It all comes down to adjacent hotel rooms and a domestic flight, new research suggests.
I know I’ve said this before, but one of the many benefits of New Zealand’s elimination strategy for Covid-19 is that our lack of community transmission, coupled with our testing and genomic sequencing capabilities, is helping us and the world better understand how the virus transmits between people.
Remember the excellent study by Jemma Geoghegan and Tara Swadi and their collaborators which showed how the virus transmitted between passengers on a long-haul flight to New Zealand? Well Jemma and team are back with another cracker. This time they’ve got to the bottom of the “bin lid” case we had back in September last year, where it looked like someone got infected in managed isolation and quarantine (MIQ) from touching a bin lid. They’ve just published their findings in the CDC’s Emerging Infectious Diseases journal.
After reading this piece, maybe you’ll understand why I’ve been so frustrated that Air New Zealand and other airlines are still serving refreshments on short haul flights while there’s a mask mandate.
A new mystery cluster
In late September 2020, the Ministry of Health announced that someone who had recently finished their 14-day stay in MIQ had developed symptoms of Covid-19 and tested positive. After testing that person’s close contacts and their close contacts we ended up with a cluster of nine cases: A, B, C, D, E, F, G, H, and I.
G was that first case identified, the person who had been through MIQ. H and I are their family members, who hadn’t been overseas. So how did G get infected and where do all the others fit into the picture? This is where genome sequencing backed by the public health investigation helped the team figure it all out. The clear links between all the cases and use of the test-trace-isolate strategy also meant we avoided a move up the alert levels to get the cluster under control.
Genome sequencing to the rescue
As I’ve explained before, the SARS-CoV-2 virus responsible for Covid-19 is an RNA virus with a genome that’s about 30,000 nucleotides long. Those nucleotides – adenine, cytosine, guanine, and uracil – are more commonly known by their abbreviations, A, C, G, and U. Each time the virus enters a new cell and replicates, its RNA also needs to be copied. It’s here that errors can creep in, replacing the nucleotides that should be at a certain position. We can think of each of these errors as a mutation. Scientists call them single nucleotide polymorphisms or SNPs for short. Following how mutations or SNPs appear within the virus’s genome can help us to see who might have infected whom.
In all, the virus genomes of the nine people from the mystery cluster differed by just one to four mutations. The genomes from cases A and B were identical, though these people didn’t know each other. The genomes from cases C and D were identical to each other but differed from A and B by one SNP/mutation. The genomes from E, F, and G were identical to each other, but another SNP/mutation different to C and D (and so two away from A and B). Lastly, the genomes from H and I were identical and two SNPs/mutations different to E, F, and G (so four away from A and B).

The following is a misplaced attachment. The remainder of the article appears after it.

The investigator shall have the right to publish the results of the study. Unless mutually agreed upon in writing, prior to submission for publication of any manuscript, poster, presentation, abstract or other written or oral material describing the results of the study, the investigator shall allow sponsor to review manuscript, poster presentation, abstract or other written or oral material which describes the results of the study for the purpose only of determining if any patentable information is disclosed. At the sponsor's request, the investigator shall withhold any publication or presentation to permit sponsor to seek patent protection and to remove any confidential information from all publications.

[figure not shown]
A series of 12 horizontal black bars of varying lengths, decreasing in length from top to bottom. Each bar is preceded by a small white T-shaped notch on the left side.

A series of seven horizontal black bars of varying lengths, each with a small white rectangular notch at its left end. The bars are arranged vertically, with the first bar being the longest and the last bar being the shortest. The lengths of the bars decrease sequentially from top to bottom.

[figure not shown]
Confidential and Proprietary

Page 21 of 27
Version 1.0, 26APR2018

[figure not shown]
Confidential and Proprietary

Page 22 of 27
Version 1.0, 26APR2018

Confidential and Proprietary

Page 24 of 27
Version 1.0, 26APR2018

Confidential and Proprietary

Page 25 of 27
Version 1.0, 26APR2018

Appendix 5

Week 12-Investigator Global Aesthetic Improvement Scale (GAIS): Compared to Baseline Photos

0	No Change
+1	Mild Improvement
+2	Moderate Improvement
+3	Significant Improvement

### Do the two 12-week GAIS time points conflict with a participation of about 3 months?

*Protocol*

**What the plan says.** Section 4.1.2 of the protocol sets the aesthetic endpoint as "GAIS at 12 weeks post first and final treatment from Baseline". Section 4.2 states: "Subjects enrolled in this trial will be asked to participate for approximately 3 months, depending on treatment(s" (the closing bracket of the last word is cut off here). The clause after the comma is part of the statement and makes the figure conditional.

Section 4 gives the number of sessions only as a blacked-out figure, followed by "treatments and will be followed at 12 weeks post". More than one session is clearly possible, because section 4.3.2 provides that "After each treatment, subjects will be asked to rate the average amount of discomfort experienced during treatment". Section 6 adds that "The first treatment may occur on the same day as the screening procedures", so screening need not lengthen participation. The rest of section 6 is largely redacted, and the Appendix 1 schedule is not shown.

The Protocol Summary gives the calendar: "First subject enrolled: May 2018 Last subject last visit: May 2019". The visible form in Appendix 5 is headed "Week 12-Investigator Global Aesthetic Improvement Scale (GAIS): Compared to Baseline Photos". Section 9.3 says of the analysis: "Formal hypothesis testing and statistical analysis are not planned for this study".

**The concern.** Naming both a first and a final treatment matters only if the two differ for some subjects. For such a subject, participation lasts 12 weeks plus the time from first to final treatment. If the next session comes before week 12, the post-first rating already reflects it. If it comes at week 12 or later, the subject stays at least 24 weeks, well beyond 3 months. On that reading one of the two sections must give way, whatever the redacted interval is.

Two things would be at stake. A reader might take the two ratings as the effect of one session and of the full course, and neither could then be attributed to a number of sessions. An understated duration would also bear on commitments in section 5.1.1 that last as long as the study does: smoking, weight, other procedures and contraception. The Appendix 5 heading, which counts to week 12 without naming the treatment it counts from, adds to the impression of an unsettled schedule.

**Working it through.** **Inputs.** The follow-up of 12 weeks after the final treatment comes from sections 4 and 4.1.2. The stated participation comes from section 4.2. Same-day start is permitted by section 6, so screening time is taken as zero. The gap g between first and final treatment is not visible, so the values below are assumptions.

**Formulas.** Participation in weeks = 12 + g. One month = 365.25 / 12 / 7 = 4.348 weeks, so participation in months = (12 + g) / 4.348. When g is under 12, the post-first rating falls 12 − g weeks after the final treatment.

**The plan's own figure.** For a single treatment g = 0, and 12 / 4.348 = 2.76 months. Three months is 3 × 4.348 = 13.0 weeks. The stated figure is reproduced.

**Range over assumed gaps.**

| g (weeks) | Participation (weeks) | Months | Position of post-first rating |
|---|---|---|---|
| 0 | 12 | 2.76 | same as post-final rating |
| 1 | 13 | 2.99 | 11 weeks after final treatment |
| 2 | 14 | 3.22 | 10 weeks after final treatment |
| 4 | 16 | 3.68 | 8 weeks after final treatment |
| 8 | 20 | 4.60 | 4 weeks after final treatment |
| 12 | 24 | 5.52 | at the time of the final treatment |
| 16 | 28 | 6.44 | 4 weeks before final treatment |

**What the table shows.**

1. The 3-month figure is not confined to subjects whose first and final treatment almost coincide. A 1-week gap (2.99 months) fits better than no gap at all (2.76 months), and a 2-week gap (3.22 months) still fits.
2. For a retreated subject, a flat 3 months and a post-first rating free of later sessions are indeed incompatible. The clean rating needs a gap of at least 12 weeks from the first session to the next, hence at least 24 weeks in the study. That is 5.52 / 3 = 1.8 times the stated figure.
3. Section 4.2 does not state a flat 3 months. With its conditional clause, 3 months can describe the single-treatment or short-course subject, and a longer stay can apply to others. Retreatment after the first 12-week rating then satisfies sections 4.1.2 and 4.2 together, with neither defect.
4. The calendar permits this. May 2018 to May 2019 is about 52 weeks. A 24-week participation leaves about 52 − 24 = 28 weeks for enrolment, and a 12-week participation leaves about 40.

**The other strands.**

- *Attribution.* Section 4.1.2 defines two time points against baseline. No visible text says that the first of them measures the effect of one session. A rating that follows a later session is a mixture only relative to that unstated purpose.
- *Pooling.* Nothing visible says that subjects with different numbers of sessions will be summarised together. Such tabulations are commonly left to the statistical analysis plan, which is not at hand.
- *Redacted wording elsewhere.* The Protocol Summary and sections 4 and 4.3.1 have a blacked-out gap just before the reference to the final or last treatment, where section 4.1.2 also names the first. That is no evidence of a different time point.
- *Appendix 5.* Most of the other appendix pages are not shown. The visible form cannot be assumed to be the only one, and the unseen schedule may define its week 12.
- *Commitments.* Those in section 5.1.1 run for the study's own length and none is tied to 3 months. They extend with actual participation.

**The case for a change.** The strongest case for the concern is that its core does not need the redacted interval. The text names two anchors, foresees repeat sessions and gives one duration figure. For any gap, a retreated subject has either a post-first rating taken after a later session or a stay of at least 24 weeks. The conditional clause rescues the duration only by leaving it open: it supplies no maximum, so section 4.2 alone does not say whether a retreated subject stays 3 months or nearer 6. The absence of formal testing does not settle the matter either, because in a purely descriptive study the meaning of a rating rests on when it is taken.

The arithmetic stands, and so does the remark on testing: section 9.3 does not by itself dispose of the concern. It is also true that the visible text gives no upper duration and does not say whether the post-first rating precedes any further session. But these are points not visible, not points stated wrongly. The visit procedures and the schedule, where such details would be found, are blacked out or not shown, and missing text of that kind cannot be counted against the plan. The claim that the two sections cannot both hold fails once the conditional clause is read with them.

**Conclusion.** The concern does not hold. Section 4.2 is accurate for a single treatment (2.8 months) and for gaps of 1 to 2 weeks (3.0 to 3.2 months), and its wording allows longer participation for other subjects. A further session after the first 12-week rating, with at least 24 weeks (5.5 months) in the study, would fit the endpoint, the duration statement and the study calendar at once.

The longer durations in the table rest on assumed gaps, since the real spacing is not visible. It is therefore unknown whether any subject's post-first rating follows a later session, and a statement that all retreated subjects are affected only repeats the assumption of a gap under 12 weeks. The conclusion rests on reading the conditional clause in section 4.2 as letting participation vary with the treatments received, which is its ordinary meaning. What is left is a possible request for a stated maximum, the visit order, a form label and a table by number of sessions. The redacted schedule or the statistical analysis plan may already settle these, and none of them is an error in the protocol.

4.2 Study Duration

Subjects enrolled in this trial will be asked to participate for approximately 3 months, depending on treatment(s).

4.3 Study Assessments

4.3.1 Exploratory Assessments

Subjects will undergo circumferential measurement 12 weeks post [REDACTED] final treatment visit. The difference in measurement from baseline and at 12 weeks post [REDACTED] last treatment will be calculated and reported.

Transmission on a plane, and another plane, and in managed isolation …
Here’s what happened. Cases A, B, and C were all on the same 18-hour repatriation flight from India to Christchurch via Fiji. They didn’t know each other but B and C were both sat within 2 rows of A. It looks like A and/or B got infected in India, and then transmitted to C during the flight. Passengers were required to wear masks during the flight but would have presumably removed them to eat and drink.
Case C tested positive in MIQ at their day-12 test. They had a room next door to D and D’s child, E. D is the person who was initially thought to have been infected by touching a bin lid that C had also touched some 20 hours before. Now we know that SARS-CoV-2 is airborne, a much more likely scenario is that case D was infected by exposure to airborne virus shed by case C.
CCTV footage showed that C and D were never outside their MIQ rooms at the same time. But they both got their day 12 swabs taken on the same day. And these were taken from their doorways. C was tested first. Then there was a 50-second window between them closing their door and D opening theirs to be swabbed. It looks like having the hotel room doors open for as long as it took to be swabbed was enough to move airborne virus from C and their room into the enclosed and unventilated corridor and then on to D and into their room. From the genome sequencing, it looks like D then infected their child, E, and another household member, F.
But what about G, the case that sparked it all? Well, D, E, and G all left MIQ on the same day. Remember, D had been exposed to the virus just a couple of days before but must have been infectious by this stage. They all took a chartered flight from Christchurch to Auckland and G sat in the seat in front of D and E. Again, masks were worn. But it looks like transmission happened on that short flight. I can’t tell you whether the airline served refreshments or if everyone had their masks on the whole time. Even if they did, we know that while surgical masks are better than nothing, they aren’t as effective as properly fitted N95’s masks for stopping the transmission of airborne virus particles.
So, there you have it. Not only another documented case of transmission on a long-haul flight, but also likely on a short-haul flight within New Zealand, and from airborne virus particles travelling between adjacent hotel rooms.
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